Korea, South

Periodicals

Doo Hwan Kim.  Korea's Space Development Programme:  Policy and Law.  Space Policy 22:110-117 May 2006.

Russia

Books

Mowthorpe, Matthew.  The Militarization and Weaponization of Space.  Lanham, MD, Lexington Books, 2004.  251 p.
Analyzes the military space policies of the United States, the Soviet Union/Russia, and the People's Republic of China from the Cold War period to the present day.
Book call no.:  358.8 M936m

Oberg, James E.  Star-Crossed Orbits:  Inside the U.S.-Russian Space Alliance.  New York , McGraw-Hill, 2002.  355 p.
Book call no.:  629.40973 O12s

Periodicals

Ingold, Olivier.  Soyuz in French Guiana:  A Strategic Perspective.  Space Policy 140-148:  May 2006.
After a proposition from Russia to France, ESA agreed to see Soyuz rockets take off from French Guiana. From industry, to governments and agencies, many Russian and European actors were involved in this project and they all had different motives.

Komarov, Alexey.  Stellar Plans.  Aviation Week & Space Technology 163:30 July 25, 2005.
The Russian government's new space spending plan marks the latest attempt to halt the decline of the country's industrial base.  The plan calls for the civil space program to receive about 305 billion rubles for space activities in 2006-2015.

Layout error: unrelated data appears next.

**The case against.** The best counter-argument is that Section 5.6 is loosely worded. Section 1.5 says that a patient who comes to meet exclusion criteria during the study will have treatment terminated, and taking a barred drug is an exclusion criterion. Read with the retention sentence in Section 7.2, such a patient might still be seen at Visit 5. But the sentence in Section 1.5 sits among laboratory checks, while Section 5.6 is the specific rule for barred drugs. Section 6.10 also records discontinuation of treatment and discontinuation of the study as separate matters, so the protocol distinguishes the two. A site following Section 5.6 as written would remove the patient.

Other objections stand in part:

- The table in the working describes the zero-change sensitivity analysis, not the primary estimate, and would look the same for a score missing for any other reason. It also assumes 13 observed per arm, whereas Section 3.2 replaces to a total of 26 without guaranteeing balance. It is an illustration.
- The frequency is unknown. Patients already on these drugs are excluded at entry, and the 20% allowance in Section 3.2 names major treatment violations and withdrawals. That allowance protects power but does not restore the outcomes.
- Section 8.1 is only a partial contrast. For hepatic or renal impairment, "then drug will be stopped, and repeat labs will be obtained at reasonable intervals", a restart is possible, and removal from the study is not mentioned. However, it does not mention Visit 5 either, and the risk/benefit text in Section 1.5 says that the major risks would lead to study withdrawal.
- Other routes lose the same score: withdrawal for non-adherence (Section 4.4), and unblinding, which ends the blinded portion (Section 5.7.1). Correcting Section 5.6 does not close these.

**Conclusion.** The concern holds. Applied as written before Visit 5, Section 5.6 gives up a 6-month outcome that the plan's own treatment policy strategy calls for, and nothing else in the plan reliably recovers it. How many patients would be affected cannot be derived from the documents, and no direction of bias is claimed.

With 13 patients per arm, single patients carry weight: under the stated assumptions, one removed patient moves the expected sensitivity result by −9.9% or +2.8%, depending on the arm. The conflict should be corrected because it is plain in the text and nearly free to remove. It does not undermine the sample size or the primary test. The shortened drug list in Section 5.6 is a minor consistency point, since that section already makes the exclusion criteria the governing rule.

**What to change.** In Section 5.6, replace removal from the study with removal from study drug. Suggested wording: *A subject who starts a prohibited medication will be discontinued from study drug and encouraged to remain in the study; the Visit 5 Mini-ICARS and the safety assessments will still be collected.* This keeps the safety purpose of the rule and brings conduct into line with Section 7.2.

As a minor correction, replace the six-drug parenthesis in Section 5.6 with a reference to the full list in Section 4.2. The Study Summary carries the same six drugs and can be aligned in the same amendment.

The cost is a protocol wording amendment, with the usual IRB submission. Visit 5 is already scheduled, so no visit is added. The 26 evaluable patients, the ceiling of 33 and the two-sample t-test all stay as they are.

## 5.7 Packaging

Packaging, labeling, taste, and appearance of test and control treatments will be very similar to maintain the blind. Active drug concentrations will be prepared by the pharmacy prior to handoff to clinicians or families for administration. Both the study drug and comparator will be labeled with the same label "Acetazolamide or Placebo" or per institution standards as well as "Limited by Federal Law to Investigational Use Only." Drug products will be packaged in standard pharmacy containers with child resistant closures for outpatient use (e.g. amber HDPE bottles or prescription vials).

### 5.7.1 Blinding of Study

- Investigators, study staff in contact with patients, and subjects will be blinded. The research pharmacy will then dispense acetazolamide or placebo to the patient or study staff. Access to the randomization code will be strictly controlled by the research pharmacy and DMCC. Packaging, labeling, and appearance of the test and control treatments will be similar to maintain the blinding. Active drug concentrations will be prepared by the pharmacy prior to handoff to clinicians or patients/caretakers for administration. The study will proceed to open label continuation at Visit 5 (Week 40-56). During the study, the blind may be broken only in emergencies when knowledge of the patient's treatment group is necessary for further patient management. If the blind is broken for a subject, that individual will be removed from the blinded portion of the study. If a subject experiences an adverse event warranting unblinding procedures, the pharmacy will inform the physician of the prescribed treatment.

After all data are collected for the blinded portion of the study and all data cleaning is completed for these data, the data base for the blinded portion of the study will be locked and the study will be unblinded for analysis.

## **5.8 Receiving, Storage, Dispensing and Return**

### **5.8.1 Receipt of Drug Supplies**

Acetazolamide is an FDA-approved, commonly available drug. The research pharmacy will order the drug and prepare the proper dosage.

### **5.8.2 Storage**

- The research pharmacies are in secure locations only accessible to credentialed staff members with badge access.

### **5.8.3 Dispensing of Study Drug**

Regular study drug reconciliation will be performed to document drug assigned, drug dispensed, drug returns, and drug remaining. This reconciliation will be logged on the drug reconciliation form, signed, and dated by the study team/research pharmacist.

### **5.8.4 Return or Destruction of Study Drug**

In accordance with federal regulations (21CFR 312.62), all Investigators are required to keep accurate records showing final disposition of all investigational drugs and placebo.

Also available online at:  http://proquest.umi.com/pqdweb?did=874030421&Fmt=7&clientId=417&RQT=309&VName=PQD

Larson, George C.  Leroy's Launch.  Air & Space Smithsonian 20:40+ June-July 2005.
Reports on the launch of US astronaut Leroy Chiao with cosmonaut Salizhan Sharipov to bring Expedition 10 to the International Space Station on board Russia's Soyuz space vehicle in October 2004.

Mathews, Neelam.  Sorting Out.  Aviation Week & Space Technology 162:52-53 January 3, 2005.
Russia signed 10 agreements with India on space, defense, and aviation. After talks with the European Union on investment in the Galileo GPS system, India formally agreed to participate in the Russian Glonass system.  The two countries plan to build and launch satellites together, with Russia's 11 satellites to be increased to 18 by 2007.
Also available online at:  http://proquest.umi.com/pqdweb?did=774590321&Fmt=7&clientId=417&RQT=309&VName=PQD

Oberg, James.  Phoenix Rising or Lion in Winter?  Ad Astra 17:24-42 Winter 2005.
Observations on Russia's plans to launch a space mission, the program's budget, obstacles facing the country's space industry, and Russia's one-generation space workforce.

Russia's Military Space Program Facing Difficult Transition Period.  Defense Daily International 6:1 February 11, 2005.